But there is a larger section of the landless, poor peasantry and those frequenting nearby towns for work; for them, the struggles like that of Singur are existential ones. There have been instances of reverse migration also with the closing down of traditional industries. These sections do not possess any faith in neoliberal industrialisation based on flexible, informal and mechanised labour processes. Recently in many parts of the country, these sections of rural poor have been the object and subject of radical mobilisations. It is the fear of their politicisation at the wake of its drive for competitive industrialisation, which is the real worry for the accommodated left in West Bengal, especially the CPM, which has traditionally resisted the mobilisation of the landless in the state, even by its own outfit.

However, the efficacy of capitalist parliamentarianism – the political arrangement suitable for the (post)modern “Eden of the innate rights of man” – lies in reducing class conflicts to lobby politics and competition for representation. Hence, the effective status quoist strategy would be to pose the systemic crisis merely as a temporary crisis of representation. The Left Front and the official opposition in the form of Trinamool and other mainstream parliamentary parties are effectively cooperating in this task. Efforts in this regard include the way the Singur struggle is being projected in corporate media and in political statements – as a Mamata-Buddhadeb tussle or even as manipulation by rival corporate interests etc. In order to make this strategy vital, the interests (rentier, concessionary or compensational) of local hegemonic classes need to be posed as universal and representative. This could happen only by subjugating the existential, need-based interests of rural poor and proletarians – these interests question the very logic of development within capitalism. Thus their subjugation through within-the-system representation effectively counters whatever counter-hegemonic potential such struggles have. The attempt to reduce the whole struggle to the issues of compensation and other kinds of concessions is part of this strategy. This allows an escape route for both the government and the official opposition – so that symbolic gestures negotiated between these parties can be posed as successes, which can be eventually played as trump cards in electoral competition.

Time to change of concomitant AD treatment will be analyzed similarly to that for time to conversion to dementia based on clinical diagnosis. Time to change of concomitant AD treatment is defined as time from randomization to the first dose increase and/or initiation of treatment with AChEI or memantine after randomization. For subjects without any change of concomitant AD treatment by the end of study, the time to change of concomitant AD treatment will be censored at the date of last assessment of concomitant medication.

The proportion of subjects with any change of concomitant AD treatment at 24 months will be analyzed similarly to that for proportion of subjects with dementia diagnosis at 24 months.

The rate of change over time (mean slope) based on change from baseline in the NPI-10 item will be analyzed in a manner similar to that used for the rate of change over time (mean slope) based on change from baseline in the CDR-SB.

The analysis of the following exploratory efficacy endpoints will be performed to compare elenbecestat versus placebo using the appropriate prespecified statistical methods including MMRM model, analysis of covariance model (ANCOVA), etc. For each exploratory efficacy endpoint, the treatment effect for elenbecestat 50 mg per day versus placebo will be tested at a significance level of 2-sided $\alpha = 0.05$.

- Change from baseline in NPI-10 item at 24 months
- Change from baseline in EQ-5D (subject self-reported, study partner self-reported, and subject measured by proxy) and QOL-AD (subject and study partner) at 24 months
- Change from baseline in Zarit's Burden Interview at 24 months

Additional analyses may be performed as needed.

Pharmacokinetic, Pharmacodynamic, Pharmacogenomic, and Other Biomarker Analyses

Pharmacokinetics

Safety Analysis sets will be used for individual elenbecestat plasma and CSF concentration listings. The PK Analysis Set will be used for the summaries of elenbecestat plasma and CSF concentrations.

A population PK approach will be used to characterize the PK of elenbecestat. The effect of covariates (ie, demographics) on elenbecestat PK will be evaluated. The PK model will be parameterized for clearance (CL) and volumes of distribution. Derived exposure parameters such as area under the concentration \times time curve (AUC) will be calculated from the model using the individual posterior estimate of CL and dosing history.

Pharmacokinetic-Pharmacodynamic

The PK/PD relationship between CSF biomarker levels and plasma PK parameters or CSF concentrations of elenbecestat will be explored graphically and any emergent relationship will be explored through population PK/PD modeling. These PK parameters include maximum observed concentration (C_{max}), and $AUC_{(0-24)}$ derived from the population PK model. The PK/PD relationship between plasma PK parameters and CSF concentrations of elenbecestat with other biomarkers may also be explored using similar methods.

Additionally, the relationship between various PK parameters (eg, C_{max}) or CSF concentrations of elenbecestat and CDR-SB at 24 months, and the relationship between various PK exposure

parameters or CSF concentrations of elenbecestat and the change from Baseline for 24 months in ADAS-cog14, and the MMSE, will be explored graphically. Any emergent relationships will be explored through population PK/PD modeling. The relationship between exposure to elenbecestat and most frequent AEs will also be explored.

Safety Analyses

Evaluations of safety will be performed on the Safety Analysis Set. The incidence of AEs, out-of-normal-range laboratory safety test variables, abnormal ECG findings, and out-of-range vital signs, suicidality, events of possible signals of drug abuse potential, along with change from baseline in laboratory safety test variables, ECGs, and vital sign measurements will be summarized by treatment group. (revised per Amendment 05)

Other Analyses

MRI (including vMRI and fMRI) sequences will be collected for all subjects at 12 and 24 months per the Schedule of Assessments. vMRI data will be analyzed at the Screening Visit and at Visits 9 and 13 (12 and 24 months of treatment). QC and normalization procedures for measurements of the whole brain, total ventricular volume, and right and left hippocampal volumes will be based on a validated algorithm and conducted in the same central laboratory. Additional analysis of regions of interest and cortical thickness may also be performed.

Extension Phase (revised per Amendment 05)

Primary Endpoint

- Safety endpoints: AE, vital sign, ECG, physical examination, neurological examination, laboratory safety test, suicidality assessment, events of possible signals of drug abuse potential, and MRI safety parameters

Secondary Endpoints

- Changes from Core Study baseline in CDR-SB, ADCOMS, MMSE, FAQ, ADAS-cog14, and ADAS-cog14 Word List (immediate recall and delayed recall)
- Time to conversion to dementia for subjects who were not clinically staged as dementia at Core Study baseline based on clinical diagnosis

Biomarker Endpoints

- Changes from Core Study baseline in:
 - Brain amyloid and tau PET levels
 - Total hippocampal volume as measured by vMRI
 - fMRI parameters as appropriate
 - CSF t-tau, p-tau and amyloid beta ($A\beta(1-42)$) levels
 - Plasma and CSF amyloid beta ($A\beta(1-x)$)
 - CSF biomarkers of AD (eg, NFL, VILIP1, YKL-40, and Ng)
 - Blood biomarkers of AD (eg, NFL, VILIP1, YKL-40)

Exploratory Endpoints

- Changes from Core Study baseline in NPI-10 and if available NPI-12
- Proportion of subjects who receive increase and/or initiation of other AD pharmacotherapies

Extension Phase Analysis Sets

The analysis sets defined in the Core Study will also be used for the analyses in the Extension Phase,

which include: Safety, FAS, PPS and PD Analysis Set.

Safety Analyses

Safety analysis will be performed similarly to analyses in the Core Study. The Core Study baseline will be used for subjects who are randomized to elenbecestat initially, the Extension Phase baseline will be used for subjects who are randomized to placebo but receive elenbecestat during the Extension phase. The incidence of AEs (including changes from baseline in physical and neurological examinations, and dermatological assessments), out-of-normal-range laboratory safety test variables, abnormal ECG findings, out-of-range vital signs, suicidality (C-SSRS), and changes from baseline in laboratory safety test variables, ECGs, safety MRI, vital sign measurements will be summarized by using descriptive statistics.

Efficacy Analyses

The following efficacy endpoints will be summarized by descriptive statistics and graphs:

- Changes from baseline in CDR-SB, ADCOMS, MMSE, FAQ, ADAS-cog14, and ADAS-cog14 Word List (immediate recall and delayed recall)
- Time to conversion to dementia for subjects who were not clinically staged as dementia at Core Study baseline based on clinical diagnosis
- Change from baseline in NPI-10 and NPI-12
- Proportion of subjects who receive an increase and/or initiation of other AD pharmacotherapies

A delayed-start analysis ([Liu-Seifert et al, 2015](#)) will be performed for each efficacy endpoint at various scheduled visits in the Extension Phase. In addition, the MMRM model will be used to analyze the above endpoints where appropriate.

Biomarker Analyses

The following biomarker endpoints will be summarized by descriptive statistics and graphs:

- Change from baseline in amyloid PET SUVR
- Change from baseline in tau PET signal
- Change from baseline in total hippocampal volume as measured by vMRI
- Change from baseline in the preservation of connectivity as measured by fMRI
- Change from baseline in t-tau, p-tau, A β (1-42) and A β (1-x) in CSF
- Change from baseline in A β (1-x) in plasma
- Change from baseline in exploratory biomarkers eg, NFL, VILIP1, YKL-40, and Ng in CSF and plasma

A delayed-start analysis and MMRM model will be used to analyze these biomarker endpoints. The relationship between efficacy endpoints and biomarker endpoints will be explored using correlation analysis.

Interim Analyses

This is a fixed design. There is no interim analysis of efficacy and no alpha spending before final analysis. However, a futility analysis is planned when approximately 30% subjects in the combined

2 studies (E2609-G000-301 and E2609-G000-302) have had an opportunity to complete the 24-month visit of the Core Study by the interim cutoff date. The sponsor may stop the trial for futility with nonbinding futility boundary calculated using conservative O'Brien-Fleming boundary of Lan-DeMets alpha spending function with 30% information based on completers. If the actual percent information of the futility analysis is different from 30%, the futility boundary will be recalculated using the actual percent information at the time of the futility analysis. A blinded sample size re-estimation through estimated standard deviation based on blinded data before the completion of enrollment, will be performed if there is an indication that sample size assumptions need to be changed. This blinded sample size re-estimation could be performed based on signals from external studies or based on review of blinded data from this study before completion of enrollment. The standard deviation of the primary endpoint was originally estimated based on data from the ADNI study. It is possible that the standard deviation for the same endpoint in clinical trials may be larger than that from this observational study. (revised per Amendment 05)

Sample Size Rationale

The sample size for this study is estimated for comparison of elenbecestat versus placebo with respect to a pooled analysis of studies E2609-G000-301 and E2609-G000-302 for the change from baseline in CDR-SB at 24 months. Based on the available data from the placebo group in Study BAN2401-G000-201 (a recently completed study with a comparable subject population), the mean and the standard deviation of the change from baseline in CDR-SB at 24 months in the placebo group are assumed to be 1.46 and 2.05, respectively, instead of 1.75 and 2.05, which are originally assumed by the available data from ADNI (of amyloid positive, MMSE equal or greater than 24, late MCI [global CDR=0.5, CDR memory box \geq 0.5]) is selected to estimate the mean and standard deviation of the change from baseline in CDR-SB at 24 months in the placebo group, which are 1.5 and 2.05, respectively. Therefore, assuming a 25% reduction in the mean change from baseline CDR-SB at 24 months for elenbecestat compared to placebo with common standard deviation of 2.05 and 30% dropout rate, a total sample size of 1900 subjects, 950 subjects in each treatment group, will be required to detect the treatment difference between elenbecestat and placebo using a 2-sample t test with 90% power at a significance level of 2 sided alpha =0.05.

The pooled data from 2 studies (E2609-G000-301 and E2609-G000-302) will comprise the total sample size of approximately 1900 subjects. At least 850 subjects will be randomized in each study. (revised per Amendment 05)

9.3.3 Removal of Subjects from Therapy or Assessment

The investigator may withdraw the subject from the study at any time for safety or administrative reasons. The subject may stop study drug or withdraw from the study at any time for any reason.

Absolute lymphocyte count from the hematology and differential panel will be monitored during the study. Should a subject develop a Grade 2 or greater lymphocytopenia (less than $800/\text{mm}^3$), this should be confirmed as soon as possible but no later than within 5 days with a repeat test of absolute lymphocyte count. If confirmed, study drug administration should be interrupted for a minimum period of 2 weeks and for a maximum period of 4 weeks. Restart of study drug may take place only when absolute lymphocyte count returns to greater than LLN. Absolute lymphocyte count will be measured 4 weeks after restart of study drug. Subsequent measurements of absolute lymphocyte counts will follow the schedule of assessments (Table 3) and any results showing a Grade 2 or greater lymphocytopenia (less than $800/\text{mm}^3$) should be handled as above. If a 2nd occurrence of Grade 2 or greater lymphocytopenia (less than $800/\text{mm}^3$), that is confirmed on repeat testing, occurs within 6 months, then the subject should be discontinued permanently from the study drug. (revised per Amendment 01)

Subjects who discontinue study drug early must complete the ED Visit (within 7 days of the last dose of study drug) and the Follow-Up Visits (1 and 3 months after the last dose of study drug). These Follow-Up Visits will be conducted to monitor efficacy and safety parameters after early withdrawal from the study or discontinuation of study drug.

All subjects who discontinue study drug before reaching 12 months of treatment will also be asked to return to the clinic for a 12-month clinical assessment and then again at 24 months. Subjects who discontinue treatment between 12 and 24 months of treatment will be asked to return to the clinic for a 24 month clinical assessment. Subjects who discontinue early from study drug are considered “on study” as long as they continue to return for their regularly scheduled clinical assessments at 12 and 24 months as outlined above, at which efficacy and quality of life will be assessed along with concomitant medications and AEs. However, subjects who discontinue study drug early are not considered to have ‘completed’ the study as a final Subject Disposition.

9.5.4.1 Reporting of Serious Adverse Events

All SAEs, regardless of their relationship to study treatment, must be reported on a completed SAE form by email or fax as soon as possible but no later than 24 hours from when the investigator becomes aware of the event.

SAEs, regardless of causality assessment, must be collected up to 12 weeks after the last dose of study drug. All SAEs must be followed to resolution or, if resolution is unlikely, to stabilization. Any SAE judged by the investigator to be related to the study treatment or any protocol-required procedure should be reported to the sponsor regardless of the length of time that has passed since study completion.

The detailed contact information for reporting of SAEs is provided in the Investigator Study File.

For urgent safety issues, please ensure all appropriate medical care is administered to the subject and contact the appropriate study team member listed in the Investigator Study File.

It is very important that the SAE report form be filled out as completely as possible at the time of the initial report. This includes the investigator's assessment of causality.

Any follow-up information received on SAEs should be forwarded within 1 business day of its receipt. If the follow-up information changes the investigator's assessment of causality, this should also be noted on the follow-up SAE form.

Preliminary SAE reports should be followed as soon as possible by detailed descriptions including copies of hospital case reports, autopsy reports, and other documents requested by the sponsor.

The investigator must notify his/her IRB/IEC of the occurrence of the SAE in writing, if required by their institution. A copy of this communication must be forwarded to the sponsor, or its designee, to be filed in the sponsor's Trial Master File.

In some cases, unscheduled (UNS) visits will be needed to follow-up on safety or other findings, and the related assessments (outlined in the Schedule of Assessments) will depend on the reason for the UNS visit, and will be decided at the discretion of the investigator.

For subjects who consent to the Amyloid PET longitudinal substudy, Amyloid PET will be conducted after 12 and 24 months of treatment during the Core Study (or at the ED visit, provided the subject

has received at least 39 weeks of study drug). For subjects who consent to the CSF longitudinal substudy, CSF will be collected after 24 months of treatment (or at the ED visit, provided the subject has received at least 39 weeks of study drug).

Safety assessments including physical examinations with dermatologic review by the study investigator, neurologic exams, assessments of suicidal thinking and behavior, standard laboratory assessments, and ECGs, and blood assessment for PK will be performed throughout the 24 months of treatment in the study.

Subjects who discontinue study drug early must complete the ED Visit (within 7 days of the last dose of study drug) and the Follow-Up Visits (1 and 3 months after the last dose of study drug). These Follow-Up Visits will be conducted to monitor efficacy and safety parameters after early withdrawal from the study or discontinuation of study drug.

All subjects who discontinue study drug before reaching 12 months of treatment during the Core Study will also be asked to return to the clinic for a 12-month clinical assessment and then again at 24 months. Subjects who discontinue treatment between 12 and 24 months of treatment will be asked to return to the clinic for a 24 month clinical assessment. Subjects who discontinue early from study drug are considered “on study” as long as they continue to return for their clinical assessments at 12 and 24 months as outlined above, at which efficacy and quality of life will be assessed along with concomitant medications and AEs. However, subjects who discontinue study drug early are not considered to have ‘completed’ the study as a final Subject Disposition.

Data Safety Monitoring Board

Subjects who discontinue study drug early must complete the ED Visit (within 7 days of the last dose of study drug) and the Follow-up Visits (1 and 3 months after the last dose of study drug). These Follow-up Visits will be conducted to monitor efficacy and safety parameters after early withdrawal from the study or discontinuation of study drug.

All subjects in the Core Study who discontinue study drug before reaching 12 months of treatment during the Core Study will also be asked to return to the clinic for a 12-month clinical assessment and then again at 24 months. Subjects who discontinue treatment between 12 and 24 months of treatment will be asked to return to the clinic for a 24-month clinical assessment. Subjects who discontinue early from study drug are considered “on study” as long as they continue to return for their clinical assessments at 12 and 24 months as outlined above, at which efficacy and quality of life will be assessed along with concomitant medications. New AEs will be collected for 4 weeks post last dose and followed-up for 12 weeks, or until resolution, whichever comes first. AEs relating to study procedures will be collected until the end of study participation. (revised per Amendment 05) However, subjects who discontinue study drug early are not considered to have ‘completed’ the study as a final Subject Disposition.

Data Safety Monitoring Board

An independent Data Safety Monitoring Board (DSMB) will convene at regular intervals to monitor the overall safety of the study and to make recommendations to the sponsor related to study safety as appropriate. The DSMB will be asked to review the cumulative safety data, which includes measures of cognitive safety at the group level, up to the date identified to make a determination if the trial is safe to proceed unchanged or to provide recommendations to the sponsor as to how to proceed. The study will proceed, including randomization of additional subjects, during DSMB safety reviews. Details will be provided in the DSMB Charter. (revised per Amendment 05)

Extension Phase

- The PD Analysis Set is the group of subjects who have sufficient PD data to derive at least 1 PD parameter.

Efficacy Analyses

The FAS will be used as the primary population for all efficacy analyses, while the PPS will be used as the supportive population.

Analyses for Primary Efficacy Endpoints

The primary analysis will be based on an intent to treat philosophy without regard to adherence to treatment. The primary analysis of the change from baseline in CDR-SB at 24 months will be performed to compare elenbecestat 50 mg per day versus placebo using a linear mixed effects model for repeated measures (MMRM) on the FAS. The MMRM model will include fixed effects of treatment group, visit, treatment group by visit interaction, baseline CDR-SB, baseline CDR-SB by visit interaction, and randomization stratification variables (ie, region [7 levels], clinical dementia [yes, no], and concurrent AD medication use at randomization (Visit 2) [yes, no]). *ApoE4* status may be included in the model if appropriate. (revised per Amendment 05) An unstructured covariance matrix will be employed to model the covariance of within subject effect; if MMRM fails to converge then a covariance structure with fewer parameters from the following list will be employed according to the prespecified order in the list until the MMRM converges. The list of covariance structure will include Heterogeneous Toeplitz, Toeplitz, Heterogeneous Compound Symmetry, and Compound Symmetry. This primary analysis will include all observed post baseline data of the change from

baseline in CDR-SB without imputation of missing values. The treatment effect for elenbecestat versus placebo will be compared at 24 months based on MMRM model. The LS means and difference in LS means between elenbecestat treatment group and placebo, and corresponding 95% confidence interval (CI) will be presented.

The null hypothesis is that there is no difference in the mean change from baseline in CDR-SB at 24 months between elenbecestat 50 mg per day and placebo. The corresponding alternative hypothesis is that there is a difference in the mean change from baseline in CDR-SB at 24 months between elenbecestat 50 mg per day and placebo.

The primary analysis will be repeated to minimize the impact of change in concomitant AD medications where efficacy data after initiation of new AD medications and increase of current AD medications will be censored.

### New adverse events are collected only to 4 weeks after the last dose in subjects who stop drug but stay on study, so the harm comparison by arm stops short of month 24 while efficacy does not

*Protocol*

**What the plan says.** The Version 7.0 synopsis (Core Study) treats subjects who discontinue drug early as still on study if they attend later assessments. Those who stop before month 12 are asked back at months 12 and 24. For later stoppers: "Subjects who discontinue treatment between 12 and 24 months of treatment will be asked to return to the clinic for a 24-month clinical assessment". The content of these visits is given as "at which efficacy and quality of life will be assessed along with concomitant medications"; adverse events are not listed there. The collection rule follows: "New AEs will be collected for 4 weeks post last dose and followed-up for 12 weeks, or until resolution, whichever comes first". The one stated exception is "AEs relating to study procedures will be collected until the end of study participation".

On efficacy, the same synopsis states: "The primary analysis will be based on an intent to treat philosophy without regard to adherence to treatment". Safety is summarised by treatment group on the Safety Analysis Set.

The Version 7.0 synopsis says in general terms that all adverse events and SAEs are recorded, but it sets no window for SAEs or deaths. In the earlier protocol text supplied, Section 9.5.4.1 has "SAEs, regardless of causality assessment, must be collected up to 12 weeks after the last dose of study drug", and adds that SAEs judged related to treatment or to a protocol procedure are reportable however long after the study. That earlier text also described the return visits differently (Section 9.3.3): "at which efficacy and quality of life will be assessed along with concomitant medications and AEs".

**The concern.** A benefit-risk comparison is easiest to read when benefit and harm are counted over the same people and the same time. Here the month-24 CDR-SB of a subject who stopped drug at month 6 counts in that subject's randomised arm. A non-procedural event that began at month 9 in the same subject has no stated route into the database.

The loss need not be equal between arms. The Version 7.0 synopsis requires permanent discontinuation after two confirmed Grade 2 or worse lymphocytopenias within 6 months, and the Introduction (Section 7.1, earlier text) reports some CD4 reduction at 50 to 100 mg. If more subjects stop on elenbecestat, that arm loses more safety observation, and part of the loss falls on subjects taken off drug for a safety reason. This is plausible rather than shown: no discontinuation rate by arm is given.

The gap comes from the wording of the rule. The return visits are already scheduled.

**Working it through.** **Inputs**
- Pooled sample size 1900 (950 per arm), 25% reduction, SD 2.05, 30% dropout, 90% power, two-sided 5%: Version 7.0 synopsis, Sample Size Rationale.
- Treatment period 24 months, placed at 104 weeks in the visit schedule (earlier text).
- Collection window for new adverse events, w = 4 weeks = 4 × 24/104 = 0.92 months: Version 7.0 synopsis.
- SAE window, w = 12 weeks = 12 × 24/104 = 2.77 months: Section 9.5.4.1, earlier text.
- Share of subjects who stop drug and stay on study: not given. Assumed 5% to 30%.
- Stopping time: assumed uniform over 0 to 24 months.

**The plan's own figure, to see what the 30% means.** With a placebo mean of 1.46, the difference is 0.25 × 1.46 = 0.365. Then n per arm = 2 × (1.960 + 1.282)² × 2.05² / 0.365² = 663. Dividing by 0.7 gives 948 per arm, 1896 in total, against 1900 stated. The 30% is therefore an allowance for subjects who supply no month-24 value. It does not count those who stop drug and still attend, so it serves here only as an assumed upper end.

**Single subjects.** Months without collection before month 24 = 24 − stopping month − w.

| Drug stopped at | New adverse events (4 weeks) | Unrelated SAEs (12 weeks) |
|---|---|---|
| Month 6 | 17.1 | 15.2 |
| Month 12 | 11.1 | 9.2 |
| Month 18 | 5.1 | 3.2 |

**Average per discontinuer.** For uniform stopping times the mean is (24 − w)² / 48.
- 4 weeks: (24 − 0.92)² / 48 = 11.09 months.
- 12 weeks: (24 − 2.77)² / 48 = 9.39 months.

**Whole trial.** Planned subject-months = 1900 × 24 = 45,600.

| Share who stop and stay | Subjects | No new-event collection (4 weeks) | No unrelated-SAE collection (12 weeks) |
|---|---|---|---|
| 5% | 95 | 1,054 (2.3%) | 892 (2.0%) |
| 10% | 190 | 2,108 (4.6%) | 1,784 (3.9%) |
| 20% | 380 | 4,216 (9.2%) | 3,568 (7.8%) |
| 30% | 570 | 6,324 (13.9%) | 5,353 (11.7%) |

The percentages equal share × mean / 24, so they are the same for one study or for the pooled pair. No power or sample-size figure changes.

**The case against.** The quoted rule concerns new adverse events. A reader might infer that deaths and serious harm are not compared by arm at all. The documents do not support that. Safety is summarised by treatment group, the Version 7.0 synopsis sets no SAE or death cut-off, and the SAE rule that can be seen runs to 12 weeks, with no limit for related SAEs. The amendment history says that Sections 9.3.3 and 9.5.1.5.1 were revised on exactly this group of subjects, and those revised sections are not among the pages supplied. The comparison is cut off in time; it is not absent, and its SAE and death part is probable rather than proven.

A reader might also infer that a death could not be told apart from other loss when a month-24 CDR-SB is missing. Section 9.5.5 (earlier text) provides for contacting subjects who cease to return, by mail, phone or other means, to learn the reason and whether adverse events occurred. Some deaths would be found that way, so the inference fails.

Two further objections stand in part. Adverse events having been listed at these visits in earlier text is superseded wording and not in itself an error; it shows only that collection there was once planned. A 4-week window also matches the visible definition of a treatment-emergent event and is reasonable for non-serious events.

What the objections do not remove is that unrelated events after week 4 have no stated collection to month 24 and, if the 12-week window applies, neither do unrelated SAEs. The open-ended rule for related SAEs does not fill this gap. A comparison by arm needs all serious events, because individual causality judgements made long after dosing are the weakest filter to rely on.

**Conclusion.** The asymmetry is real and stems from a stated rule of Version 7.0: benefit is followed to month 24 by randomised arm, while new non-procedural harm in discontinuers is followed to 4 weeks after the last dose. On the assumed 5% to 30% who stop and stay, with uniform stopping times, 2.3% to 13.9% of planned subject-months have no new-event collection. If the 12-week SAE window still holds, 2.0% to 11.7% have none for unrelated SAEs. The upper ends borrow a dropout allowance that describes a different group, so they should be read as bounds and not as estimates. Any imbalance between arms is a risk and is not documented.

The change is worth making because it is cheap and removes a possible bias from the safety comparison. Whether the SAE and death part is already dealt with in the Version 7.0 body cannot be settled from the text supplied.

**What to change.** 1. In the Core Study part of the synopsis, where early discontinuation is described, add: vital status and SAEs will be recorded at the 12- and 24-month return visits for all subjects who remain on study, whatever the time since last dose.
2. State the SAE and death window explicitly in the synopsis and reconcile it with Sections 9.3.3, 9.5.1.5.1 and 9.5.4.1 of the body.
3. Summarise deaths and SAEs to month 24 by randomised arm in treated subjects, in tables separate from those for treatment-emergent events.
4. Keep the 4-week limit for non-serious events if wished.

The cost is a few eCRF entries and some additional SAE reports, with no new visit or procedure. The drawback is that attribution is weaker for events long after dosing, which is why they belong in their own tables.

Only the liberation of local struggles from such accommodation can decisively shape the continuity and effectiveness of counter-hegemonic mobilisations and struggles. But this requires radical segments within these struggles not to fall for the cosiness of politics based on vertically homogenised interests, as by default they are hegemonic.

This article has been published in a modified form in The Times of India, December 28, 2006 under the title, The Lost Left.